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HQ 958393

February 14, 1996
CLA-2 RR:TC:TE 958393 SK


TARIFF NO.: 4202.92.3030

David A. Eisen
Siegel, Mandell & Davidson, P.C.
One Astor Plaza
1515 Broadway, 43rd floor
New York, N.Y. 10036-8901

RE: Country of origin determination; 19 CFR 12.130; ladies' open tote bag: quilted man-made exterior; travel, sport and similar bags; 4202.92.3030; material components cut in Taiwan; assembly of pre-cut components in China; mere assembly is not substantial transformation; HRL's 951899 (10/31/92); 954225 (8/30/93); 956634 (9/29/94); 957700 (3/29/95); 958222 (7/28/95); Section 334 of the Uruguay Round; HRL 957794 (9/1/95).

Dear Mr. Eisen:

This is in response to your letter of August 31, 1995, in which you request a classification and country of origin determination on behalf of your client, Avon Products, Inc., for a ladies' open tote bag. This office was provided with a sample as well as a detailed description of the manufacturing processes performed on the subject merchandise in Taiwan and the People's Republic of China.


The merchandise at issue is described as a ladies' open tote bag, designed to contain personal effects and other related articles during travel. The bag measures approximately 16 inches by 16 inches and is constructed of a 100 percent nylon satin print exterior surface with diamond-shaped stitching and a polyvinyl chloride (PVC) plastic interior lining. The bag does not have any interior or exterior pockets or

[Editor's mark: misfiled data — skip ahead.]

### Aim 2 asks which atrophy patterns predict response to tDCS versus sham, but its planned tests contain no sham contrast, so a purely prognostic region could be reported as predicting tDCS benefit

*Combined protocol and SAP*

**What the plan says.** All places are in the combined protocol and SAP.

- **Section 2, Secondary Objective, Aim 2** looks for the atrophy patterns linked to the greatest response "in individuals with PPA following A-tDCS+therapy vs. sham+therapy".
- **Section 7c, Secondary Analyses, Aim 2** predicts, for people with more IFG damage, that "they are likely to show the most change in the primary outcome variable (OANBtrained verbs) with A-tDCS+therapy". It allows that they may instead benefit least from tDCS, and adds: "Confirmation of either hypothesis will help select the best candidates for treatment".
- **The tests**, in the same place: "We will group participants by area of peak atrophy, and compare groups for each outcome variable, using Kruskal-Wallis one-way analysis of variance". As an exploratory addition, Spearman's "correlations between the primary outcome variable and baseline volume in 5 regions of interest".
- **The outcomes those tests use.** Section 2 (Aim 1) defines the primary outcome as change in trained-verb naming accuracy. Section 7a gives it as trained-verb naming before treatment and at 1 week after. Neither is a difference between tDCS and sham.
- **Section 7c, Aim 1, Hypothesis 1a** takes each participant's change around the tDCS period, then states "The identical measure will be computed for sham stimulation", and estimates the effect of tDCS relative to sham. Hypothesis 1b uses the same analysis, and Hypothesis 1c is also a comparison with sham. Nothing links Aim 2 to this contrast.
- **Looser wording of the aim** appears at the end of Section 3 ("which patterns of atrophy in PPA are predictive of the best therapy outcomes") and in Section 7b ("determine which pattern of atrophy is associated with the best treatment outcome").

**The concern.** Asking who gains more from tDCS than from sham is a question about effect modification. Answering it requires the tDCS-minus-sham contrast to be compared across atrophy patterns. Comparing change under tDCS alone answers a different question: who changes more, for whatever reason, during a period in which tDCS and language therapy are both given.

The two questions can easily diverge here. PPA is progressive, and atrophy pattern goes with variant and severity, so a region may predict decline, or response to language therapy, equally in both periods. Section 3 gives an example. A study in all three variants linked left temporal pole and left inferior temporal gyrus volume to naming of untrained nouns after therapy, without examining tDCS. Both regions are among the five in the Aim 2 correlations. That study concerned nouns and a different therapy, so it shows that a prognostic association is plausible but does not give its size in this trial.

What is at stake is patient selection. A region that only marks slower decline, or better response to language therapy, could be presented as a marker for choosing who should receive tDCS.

compartments. The bag features a metal spring clasp, a decorative ornament affixed to the front top section and two carrying handles.

The merchandise will be manufactured of Taiwan origin textile fabric which is cut to both size and shape in Taiwan to form the components of the finished and complete tote bag. The PVC sheets and foam padding are also cut to size and shape in Taiwan and the metal spring clasp and packing materials are of Taiwanese origin. The costs incurred in Taiwan represent approximately 63% of the total value of each tote bag.

The cut to size and shape components are forwarded to China for assembly by means of simple sewing operations as well as routine finishing processes (sewing, decorative diamond-shaped stitching on exterior surface, piping, inspection, packing, etc.). The costs incurred in China represent approximately 37% of the total value of each tote bag.


What is the proper classification of the tote bag?

What is the country of origin of the tote bag?


Classification of merchandise under the Harmonized Tariff Schedule of the United States Annotated (HTSUSA) is governed by the General Rules of Interpretation (GRI's). GRI 1 requires that classification be determined according to the terms of the chapter notes and, unless otherwise required, according to the remaining GRI's. Where goods cannot be classified solely on the basis of GRI 1, and if the headings and legal notes do not otherwise require, the remaining GRI's may be applied, taken in order.